“We don’t know exactly how bad it is,” the lawyer said, adding: “Even if you take them at their word that this was just an honest mistake, what it shows is despite your best intention to comply with important restrictions, it can be really difficult to implement. … It shows that with the really tremendous volume of information they’re vacuuming up, it is impossible to be meticulous.”

SOURCE | Senior White House Reporter Josh Gerstein, Politico



The Future of Human Work Is Imagination, Creativity, & Strategy

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It seems beyond debate: Technology is going to replace jobs, or, more precisely, the people holding those jobs. Few industries, if any, will be untouched.

Knowledge workers will not escape. Recently, the CEO of Deutsche Bank predicted that half of its 97,000 employees could be replaced by robots. One survey revealed that “39% of jobs in the legal sector could be automated in the next 10 years. Separate research has concluded that accountants have a 95% chance of losing their jobs to automation in the future.”

And for those in manufacturing or production companies, the future may arrive even sooner. That same report mentioned the advent of “robotic bricklayers.”

Machine learning algorithms are also predicted to replace people responsible for “optical part sorting, automated quality control, failure detection, and improved productivity and efficiency.” Quite simply, machines are better at the job: The National Institute of Standards predicts that “machine learning can improve production capacity by up to 20%” and reduce raw materials waste by 4%.

It is easy to find reports that predict the loss of between 5 and 10 million jobs by 2020. Recently, space and automotive titan Elon Musk said the machine-over-mankind threat was humanity’s “biggest existential threat.” Perhaps that is too dire a reading of the future, but what is important for corporate leaders right now is to avoid the catastrophic mistake of ignoring how people will be affected. Here are four ways to think about the people left behind after the trucks bring in all the new technology.

The Wizard of Oz Is the Wrong Model

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In Oz, the wizard is shown to run the kingdom through some complex machine hidden behind a curtain. Many executives may think themselves the wizard; enthralled by the idea that AI technology will allow them to shed millions of dollars in labor costs, they could come to believe that the best company is the one with the fewest people aside from the CEO.

Yet the CEO and founder of Fetch Robotics, Melonee Wise, cautions against that way of thinking: “For every robot we put in the world, you have to have someone maintaining it or servicing it or taking care of it.” The point of technology, she argues, is to boost productivity, not cut the workforce.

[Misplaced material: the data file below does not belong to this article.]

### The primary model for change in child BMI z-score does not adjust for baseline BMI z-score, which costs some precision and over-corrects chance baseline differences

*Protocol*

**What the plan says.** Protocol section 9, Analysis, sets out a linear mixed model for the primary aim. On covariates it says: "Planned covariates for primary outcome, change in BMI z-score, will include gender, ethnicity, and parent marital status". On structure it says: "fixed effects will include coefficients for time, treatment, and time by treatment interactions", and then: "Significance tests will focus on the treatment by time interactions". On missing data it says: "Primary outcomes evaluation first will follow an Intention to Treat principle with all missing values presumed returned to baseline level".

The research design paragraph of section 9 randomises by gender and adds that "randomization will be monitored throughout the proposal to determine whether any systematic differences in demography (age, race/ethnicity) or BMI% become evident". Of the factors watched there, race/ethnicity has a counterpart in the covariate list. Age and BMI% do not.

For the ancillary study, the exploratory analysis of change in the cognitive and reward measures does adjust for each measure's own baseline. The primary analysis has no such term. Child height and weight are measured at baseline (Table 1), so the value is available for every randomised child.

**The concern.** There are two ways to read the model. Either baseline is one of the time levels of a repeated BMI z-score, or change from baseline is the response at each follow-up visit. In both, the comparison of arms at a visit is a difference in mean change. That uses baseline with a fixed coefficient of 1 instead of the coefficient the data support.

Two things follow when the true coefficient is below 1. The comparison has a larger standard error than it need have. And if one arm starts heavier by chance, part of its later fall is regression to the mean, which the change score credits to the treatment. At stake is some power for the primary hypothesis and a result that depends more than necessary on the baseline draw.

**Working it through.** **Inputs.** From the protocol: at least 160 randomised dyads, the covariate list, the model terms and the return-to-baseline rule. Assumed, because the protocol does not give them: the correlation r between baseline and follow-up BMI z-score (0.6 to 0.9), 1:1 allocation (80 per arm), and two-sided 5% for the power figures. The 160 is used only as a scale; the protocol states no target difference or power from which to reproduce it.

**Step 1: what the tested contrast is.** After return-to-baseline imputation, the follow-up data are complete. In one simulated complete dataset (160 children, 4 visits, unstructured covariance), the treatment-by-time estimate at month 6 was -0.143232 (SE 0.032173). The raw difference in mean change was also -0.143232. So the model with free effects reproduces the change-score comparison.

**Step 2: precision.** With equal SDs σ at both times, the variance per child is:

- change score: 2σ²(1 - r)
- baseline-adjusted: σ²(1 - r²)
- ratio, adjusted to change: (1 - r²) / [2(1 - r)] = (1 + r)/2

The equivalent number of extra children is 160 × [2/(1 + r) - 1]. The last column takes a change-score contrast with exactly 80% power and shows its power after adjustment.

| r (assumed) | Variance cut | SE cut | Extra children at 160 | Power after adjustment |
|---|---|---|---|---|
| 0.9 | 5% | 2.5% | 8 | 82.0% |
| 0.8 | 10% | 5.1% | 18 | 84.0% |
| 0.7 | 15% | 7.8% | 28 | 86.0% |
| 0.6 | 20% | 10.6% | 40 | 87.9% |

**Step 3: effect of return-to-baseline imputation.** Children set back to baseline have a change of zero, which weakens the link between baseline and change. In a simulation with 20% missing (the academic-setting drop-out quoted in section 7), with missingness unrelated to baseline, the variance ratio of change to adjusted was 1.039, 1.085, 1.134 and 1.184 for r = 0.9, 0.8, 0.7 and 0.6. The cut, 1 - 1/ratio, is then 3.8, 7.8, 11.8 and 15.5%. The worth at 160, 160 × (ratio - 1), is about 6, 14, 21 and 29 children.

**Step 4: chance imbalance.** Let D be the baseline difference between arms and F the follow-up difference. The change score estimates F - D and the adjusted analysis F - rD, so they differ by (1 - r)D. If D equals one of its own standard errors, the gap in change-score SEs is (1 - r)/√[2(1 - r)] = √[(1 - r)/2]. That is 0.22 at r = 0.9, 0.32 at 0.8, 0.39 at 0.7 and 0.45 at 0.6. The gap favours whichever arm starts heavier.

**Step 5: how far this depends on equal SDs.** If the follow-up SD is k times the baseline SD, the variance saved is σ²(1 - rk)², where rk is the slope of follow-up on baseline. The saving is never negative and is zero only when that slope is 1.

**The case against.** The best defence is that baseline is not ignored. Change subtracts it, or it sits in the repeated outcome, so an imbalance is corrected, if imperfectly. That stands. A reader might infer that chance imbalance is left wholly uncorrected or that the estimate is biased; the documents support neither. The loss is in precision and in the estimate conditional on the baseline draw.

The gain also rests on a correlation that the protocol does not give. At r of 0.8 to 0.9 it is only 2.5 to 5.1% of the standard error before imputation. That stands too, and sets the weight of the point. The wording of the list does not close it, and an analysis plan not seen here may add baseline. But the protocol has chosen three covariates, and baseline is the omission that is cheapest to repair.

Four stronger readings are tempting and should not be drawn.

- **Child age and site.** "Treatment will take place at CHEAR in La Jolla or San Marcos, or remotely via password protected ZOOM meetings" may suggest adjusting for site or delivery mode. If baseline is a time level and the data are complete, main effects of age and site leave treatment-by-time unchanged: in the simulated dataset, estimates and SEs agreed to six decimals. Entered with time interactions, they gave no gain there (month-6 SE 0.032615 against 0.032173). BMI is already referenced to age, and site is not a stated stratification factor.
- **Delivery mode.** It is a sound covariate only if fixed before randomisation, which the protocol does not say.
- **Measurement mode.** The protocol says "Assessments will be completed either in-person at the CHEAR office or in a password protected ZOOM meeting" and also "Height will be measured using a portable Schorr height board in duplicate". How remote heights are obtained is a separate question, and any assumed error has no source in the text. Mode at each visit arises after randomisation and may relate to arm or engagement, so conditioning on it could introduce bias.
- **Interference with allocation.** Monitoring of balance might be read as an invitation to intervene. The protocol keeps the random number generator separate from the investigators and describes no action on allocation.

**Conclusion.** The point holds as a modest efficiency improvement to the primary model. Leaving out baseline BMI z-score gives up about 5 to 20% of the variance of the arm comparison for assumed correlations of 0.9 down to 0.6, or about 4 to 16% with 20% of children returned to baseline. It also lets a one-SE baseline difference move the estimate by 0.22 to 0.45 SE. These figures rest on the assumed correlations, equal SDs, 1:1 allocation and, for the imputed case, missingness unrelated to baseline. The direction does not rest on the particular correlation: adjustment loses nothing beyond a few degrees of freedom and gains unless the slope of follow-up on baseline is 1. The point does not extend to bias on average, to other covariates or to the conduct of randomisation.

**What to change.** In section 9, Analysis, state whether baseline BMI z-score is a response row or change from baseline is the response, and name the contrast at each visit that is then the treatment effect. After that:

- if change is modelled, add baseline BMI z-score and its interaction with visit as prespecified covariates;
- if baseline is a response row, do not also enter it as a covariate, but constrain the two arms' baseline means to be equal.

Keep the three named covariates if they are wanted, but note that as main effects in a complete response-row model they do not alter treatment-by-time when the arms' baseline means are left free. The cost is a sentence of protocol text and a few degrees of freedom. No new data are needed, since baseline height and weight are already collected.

Humans Are Strategic; Machines Are Tactical

Image result for McKinsey LOGOMcKinsey has been studying what kind of work is most adaptable to automation. Their findings so far seem to conclude that the more technical the work, the more technology can accomplish it.

In other words, machines skew toward tactical applications.

On the other hand, work that requires a high degree of imagination, creative analysis, and strategic thinking is harder to automate. As McKinsey put it in a recent report: “The hardest activities to automate with currently available technologies are those that involve managing and developing people (9 percent automation potential) or that apply expertise to decision making, planning, or creative work (18 percent).” Computers are great at optimizing, but not so great at goal-setting. Or even using common sense.

Integrating New Technology Is About EmotionsImage result for heart icon

When technology comes in, and some workers go away, there is a residual fear among those still in place at the company. It’s only natural for them to ask, “Am I next? How many more days will I be employed here?” Venture capitalist Bruce Gibney explains it this way:

“Jobs may not seem like ‘existential’ problems, but they are: When people cannot support themselves with work at all — let alone with work they find meaningful — they clamor for sharp changes. Not every revolution is a good revolution, as Europe has discovered several times. Jobs provide both material comfort and psychological gratification, and when these goods disappear, people understandably become very upset.”

The wise corporate leader will realize that post-technology trauma falls along two lines: (1) how to integrate the new technology into the work flow, and (2) how to cope with feelings that the new technology is somehow “the enemy.” Without dealing with both, even the most automated workplace could easily have undercurrents of anxiety, if not anger.

Rethink What Your Workforce Can Do

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Technology will replace some work, but it doesn’t have to replace the people who have done that work. Economist James Bessen notes, “The problem is people are losing jobs and we’re not doing a good job of getting them the skills and knowledge they need to work for the new jobs.”

For example, a study in Australia found a silver lining in the automation of bank tellers’ work: “While ATMs took over a lot of the tasks these tellers were doing, it gave existing workers the opportunity to upskill and sell a wider ranges of financial services.”